January 16, 1984 12:00 PM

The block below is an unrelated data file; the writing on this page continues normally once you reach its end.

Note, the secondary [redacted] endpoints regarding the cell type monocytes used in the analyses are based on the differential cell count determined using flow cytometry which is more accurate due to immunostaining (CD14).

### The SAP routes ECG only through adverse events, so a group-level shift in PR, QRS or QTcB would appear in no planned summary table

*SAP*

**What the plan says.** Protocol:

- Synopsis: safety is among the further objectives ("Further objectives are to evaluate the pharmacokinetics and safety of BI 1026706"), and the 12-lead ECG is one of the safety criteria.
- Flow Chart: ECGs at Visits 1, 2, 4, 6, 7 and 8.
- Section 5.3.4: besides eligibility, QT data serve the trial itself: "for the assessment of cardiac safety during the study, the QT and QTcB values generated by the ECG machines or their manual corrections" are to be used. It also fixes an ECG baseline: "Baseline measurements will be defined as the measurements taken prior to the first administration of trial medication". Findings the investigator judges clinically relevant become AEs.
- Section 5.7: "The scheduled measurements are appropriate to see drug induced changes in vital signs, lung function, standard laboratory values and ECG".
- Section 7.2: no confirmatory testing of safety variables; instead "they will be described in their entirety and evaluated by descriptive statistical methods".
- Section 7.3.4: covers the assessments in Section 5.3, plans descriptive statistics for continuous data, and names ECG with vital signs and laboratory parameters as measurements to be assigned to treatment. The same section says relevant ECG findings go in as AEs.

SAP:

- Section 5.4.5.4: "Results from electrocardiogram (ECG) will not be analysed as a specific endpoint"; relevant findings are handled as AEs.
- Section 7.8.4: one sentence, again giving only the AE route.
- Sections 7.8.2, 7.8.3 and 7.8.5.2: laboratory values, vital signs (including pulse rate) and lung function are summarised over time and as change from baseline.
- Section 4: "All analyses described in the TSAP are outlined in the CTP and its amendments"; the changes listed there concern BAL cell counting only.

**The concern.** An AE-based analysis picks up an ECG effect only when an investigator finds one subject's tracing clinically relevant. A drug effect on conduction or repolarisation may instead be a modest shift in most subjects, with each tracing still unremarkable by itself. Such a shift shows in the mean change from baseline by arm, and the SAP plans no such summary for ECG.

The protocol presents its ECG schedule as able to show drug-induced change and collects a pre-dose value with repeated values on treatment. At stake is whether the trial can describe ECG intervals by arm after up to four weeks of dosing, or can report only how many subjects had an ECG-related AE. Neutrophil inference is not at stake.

Can director Henry Jaglom make a coherent movie? Jaglom has achieved cultish success with such films as A Safe Place and Sitting Ducks. Indeed, he deserves a gall award for using in this film a long clip featuring Orson Welles from A Safe Place, an ego trip within an ego trip. Unhappily, Patrice Townsend, the charmer who was Jaglom’s star in Sitting Ducks, isn’t his star anymore, or his wife either. Also unhappily, he hasn’t lost Michael Emil, his brother and still his leading man. Emil takes up with Karen Black, a New York woman whose husband has just left her. Why she would be smitten by the bald, fast-talking, impossibly edgy Emil is unfathomable. His mere appearance onscreen is enough to make any normal person chew up a popcorn container out of nervousness. This aimless film may appeal to a few people on Manhattan’s Upper West Side, where it was shot. Everyone else can safely miss it.

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